(Originally posted to the JNS website}
Whenever Israeli Prime Minister Netanyahu uses props for his speeches, his critics pounce. That’s why some of his usual detractors—both at home and abroad—could barely contain their contempt for his decision to wave a piece of debris from an Iranian drone that violated Israeli airspace while speaking about the threat from the Islamist regime at the Munich Security Conference on Sunday. For the legion of Netanyahu critics in both the Israeli and the international press, the drone will go down alongside the cartoon bomb picture he used at the United Nations in 2012, when trying to illustrate the Iranian nuclear threat as another example of the prime minister’s penchant for drama and hyperbole.
Critics dismissed the Israeli leader’s attempt to focus the world on Iran’s use of Syria as a military base and its aggression. Instead, they saw his rhetoric as intended primarily for domestic consumption. But while politics is part of anything politicians do, there was more to unpack here than Netanyahu’s rivalry with his right-wing coalition partners or an attempt to distract Israelis from the corruption charges that have been brought against him by the police.
Far from concealing his true motive, Netanyahu later admitted that the main audience for whom the speech had been intended was neither in Israel nor Iran. The one person that he hoped would be listening was the chief of the White House. The only question was whether President Donald Trump was paying attention to a warning that if the United States wasn’t prepared to assert itself, Israel was more than prepared to do. As it has often done in the past, the Jewish state is willing to take on America’s dirty work.
Iran’s decision to violate Israeli air space set off a chain of events that inflicted serious damage on Iranian forces and Syrian anti-aircraft installations, even though it also led to the shooting down of an Israeli air-force jet. But while Israel’s enemies got the worst of that exchange, there was also little doubt that the attempt to warn Russia, Syria, Iran and Hezbollah of the limits of the Jewish state’s patience was not a complete success.
In the wake of Iran’s intervention in the Syrian civil war, Israel now faces powerful foes in the north as the Hezbollah-dominated Lebanon and the Syrian regime of Bashar Assad—and its Iranian, Hezbollah and Russian allies—remain essentially unchallenged as they mop up the last remnants of the rebellion against Damascus. Israel may hope that Russia has the will to restrain the actions of its Iranian partners. But as Iran just proved, its ability to exert military pressure on Israel has greatly increased.
Iran’s enhanced strategic position cannot be ignored. The financial and diplomatic assets it acquired via the nuclear deal it signed with the West, as well as the certainty that it will eventually be able to get the bomb that the pact was supposed to stop it from obtaining, creates a long-term threat that Israel can’t avert on its own. Combine that with Tehran’s ability to start a two-front war in the north via Lebanon and Syria, and you have a volatile situation in which even a still powerful Israel no longer calls all the shots.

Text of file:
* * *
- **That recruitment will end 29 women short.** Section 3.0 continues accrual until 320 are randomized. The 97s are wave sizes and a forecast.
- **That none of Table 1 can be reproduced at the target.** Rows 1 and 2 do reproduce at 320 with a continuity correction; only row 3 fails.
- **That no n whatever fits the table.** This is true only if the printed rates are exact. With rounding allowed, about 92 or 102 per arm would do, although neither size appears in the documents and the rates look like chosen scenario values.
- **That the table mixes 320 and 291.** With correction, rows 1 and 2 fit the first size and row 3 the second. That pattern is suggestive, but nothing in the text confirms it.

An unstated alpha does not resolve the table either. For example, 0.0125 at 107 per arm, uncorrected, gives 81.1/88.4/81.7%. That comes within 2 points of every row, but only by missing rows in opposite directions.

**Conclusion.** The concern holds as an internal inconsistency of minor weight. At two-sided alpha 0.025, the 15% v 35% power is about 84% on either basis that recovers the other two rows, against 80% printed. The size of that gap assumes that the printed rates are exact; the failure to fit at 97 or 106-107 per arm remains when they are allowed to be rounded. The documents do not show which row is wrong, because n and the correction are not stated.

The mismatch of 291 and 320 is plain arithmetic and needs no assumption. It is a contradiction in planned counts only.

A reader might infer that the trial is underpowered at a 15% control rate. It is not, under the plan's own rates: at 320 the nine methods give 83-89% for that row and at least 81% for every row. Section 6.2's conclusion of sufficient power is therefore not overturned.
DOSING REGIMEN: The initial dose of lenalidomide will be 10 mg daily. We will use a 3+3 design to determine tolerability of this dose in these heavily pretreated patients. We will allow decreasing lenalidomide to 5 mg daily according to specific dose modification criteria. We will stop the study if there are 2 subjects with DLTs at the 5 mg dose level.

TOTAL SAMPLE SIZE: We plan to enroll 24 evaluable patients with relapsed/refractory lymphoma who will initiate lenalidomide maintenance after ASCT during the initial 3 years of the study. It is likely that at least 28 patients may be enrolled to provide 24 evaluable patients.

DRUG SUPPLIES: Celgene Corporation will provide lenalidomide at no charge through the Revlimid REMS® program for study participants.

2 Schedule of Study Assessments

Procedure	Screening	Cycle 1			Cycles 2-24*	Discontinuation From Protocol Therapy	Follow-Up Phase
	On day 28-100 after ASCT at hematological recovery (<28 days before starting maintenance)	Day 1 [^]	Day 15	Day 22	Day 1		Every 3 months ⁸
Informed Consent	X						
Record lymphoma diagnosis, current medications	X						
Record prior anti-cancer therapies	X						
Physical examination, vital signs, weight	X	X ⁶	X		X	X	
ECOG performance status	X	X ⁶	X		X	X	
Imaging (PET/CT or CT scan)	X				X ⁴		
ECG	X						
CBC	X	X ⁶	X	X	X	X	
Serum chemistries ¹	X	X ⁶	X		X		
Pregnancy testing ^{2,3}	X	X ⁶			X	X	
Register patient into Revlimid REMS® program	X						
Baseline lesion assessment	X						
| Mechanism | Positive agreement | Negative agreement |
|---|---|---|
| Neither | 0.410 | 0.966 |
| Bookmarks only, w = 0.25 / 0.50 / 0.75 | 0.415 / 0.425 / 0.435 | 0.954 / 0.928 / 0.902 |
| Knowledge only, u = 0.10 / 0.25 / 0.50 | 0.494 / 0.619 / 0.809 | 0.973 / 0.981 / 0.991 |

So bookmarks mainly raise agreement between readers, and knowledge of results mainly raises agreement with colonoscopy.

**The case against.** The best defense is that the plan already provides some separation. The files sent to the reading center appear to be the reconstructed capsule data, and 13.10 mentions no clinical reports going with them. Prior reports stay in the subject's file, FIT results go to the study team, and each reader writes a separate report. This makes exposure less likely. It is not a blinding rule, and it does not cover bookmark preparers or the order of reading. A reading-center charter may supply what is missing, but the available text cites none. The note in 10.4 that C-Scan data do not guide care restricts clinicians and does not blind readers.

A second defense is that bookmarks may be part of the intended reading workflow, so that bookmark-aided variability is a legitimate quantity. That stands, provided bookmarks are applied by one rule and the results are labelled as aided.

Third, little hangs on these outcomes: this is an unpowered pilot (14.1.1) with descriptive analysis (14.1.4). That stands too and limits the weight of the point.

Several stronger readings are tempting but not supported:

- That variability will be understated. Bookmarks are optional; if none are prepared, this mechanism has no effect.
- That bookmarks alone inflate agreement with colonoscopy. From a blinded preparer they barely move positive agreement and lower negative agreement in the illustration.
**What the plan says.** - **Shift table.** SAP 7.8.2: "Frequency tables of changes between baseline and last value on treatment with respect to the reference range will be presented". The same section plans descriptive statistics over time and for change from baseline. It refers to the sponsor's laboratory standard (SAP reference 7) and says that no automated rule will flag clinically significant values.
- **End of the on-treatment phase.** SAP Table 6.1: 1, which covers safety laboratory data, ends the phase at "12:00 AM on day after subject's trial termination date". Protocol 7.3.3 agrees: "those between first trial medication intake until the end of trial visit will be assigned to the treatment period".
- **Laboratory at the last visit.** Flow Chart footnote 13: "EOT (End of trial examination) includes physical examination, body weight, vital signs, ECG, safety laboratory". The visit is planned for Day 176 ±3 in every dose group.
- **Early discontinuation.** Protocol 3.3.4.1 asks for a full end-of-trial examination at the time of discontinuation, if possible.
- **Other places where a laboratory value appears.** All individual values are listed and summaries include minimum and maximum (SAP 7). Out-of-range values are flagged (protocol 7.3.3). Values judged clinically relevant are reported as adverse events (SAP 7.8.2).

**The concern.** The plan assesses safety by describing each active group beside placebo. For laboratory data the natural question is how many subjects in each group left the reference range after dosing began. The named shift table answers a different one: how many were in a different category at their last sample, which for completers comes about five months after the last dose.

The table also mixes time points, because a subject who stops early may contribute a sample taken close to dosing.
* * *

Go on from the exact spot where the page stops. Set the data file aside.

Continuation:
What is the United States doing about any of this?
The short answer: nothing.
President Trump still occasionally talks tough about Iran but, as Reuters reported yesterday, the State Department is already watering down his demands for America’s European allies to join him in an attempt to fix the Iran deal or watch the U.S. re-impose sanctions on Iran. The sunset clauses in the deal must be ended, while restrictions on missile development and a more intrusive inspection regime must be imposed. But the State Department seems to be aiming at creating an amorphous blueprint for consultations that will allow the U.S. president to pretend that he is working on these goals without actually making any progress.
What has this to do with the fighting along Israel’s northern border?
The short answer: everything.
Though Trump deserves credit for helping to achieve a victory over ISIS in Iraq and Eastern Syria, which eluded the Obama administration, he also appears content to continue his predecessor’s policy of letting Russia control what is happening elsewhere in that country. Which means that for all of his bluster about Iran, its power is growing on his watch as much as it did under Obama.
While no one expects or wants U.S. forces to directly engage the Iranians in Syria, Trump can do Tehran more damage by announcing a firm date for more sanctions on Iran, in addition to a commitment to punish anyone who does business with the regime unless it renegotiates the nuclear deal. That would give the Europeans a stark choice between doing business with Iran or with the United States.
Is Trump listening to Netanyahu? Given the president’s lack of interest in serious policy discussions and the distractions posed by other issues, the answer is probably not.
Waving the drone debris was a warning to America that if it doesn’t act, then Israel will.
Russia’s involvement in this problem complicates Israel’s options. But no matter what Moscow says, the Israelis aren’t likely to tolerate Iran consolidating its hold on parts of Syria. All of which means that a Trump administration that has been asleep at the wheel on Syria and Iran had better wake up soon before the situation deteriorates.
Instead of mocking Netanyahu’s props, serious observers should be seconding his counsel that Trump must make it clear to Russian President Vladimir Putin that he won’t put up with Iran turning Syria into a base from which it can attack Israel. And that it’s time to change the nuclear deal. Trump has the leverage to make these demands stick, if only he will use it. The alternative isn’t more empty diplomacy. It’s letting a bad situation turn into something far worse.